I think welding the plates might well have helped prevent at least some of the opening of seams in the hull plates. Kind of like the difference between stapling sheets of paper together and gluing them together. If you remove the staples, the sheets come apart easily, whereas if they're glued together, it takes a lot more force to separate them.

The rivets are very much like staples; they hold the sheets of steel together by sheer pressure. The force of the collision undoubtedly caused a number of them to pop or shear off. Once that happened, there was nothing to hold the plates together, so they began to separate; the pressure of the berg against the hull accelerated this process. If the plates had been welded, undoubtedly some welds would have failed, but I don't think you'd have seen the wholesale failure that actually occurred.

Just my nonscientific $.02.

-- Kip Henry (kip-henry@ouhsc.edu), June 01, 1998.

Just a couple of quick questions: What did they use to seal the joints between the plates when they riveted them? Or were the joints so tight that they needed no waterproofing? Thanks in advance for any enlightenment...

-- (foo@bar.com), June 02, 1998.

Check out the following article Repair Techniques of Riveted Vessels


From a cursory reading of the article, it appears that the main reason for the change from rivets to welds in naval construction is the amount of labour involved: it seems to be faster to weld a steel hull together.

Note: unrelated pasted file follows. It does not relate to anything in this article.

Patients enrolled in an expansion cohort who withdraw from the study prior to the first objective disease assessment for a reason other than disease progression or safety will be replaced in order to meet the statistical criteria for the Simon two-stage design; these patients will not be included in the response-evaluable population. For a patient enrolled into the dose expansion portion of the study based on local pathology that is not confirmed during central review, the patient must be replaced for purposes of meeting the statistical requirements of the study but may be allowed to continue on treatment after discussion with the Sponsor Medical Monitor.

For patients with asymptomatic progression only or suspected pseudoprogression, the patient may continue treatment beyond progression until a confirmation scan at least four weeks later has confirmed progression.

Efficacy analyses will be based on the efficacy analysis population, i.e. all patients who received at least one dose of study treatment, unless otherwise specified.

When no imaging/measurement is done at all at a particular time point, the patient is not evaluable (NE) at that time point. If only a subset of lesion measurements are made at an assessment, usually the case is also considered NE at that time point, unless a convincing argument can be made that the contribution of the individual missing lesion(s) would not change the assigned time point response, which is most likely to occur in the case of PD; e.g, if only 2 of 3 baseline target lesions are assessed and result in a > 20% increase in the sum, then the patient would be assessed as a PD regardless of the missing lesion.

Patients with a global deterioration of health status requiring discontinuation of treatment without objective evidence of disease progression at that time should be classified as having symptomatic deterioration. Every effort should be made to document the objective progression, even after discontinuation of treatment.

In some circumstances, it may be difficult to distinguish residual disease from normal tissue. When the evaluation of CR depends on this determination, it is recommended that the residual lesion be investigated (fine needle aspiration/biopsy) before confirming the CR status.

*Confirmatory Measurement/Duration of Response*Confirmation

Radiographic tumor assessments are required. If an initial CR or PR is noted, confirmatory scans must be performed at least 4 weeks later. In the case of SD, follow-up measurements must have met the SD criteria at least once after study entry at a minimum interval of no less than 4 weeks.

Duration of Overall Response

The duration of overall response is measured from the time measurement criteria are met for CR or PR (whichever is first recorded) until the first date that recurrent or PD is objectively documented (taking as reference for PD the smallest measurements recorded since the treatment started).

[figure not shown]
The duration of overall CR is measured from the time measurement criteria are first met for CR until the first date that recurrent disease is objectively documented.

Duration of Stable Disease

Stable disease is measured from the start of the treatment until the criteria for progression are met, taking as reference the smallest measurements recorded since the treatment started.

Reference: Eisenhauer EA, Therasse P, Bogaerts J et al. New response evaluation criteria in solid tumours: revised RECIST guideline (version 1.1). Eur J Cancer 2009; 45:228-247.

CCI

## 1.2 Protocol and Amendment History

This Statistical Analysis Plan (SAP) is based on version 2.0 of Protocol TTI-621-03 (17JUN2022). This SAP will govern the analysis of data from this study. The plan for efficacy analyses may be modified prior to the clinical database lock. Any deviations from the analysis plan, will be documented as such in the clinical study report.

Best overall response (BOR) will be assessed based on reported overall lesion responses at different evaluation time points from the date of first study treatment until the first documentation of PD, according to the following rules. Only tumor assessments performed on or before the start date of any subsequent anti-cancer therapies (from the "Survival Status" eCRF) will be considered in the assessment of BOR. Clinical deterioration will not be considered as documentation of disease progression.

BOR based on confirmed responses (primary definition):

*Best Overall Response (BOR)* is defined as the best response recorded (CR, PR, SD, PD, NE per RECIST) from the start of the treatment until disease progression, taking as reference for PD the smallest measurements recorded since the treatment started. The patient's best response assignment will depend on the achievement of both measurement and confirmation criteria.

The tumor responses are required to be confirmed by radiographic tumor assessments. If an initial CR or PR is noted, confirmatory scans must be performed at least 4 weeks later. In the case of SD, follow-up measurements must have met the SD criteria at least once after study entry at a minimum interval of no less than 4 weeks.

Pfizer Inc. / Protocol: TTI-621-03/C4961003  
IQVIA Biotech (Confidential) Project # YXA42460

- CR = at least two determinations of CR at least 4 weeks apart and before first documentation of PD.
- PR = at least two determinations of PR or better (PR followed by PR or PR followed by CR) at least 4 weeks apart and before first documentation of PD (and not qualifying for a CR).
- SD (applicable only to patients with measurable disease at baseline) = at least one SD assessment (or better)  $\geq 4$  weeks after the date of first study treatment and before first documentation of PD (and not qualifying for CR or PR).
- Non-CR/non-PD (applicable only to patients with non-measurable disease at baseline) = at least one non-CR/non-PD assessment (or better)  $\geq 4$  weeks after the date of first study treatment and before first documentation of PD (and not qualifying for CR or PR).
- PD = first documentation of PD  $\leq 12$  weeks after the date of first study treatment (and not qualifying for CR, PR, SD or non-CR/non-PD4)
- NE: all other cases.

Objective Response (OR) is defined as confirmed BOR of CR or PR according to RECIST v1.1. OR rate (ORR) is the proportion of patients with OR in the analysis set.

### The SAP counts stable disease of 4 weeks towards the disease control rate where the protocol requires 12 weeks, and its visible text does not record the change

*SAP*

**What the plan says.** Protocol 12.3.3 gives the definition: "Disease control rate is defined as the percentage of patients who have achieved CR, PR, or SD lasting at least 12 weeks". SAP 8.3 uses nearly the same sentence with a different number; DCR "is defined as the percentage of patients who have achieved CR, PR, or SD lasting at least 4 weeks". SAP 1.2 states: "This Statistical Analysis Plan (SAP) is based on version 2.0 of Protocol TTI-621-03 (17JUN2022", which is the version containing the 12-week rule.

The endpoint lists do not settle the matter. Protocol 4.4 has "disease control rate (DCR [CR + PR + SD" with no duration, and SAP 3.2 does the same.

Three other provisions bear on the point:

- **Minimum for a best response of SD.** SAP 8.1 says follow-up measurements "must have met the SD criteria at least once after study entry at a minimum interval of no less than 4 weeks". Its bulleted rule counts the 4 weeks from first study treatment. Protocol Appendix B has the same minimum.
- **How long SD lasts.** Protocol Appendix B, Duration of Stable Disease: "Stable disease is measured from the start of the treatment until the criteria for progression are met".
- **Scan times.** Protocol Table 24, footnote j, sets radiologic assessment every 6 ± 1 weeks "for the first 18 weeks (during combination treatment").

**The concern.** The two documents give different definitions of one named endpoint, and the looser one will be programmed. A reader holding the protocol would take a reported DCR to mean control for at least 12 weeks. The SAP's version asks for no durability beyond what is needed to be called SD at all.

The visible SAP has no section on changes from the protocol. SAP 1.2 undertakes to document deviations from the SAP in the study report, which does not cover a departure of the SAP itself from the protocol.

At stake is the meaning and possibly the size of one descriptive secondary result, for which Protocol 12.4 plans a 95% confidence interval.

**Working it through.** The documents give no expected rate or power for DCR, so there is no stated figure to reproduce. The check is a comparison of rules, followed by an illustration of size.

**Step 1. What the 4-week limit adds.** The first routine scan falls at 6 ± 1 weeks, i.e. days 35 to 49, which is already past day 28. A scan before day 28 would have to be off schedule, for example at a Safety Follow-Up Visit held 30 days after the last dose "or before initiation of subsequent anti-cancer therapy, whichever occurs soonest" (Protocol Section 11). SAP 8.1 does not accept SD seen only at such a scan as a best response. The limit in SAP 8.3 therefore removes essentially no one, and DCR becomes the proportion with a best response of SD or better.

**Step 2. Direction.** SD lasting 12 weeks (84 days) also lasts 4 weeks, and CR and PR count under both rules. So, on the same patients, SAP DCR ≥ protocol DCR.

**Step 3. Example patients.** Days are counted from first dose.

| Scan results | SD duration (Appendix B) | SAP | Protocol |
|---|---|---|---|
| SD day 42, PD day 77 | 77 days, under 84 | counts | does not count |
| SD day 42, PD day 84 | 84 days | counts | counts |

-- Thomas M. Terashima (titanicShack@yahoo.com), June 02, 1998.

Hi Thomas:

Welding was not only less costly in manpower, but in materials. I recall reading somewhere of the US battleship West Virginia, which took three or four torpedoes at Pearl Harbor and sank. The ship was refloated, patched up, and returned to the West Coast for extensive repairs. As part of the repair work, the USN removed **all** her hull rivets, and welded the plates back in place. The weight of the rivets removed was so substantial that the ship actually stood several inches higher in the water!


-- Kip Henry (kip-henry@ouhsc.edu), June 02, 1998.

Riveted joints were designed back in those days along strict guidelines. Typically, they would be designed to develop the full tested strength of the material joined.

As for all the holes weakening the meta at the joint, the hole pitch (spacing) was carefully calculated based on the thickness of the metal, and the tested strength of the material joined. To make a joint stronger, the plates would be overlapped a greater distance, and multiple rows of properly pitched rivets would be employed. This would ensure plenty of material between the rivets to develop maximum strength.

You have to remember that the engineers probably did not design the hull to be dragged across an ice burg with the forces involved in the collision. (consider the forces involved, it took nearly 45,000 horse power just to make the ship move at 22 knots, making a ship that large tremble as it did as it scaped the ice burg would have been a considerable amount).

-- Wes K (wkinsler@wkinsler.com), March 30, 2004.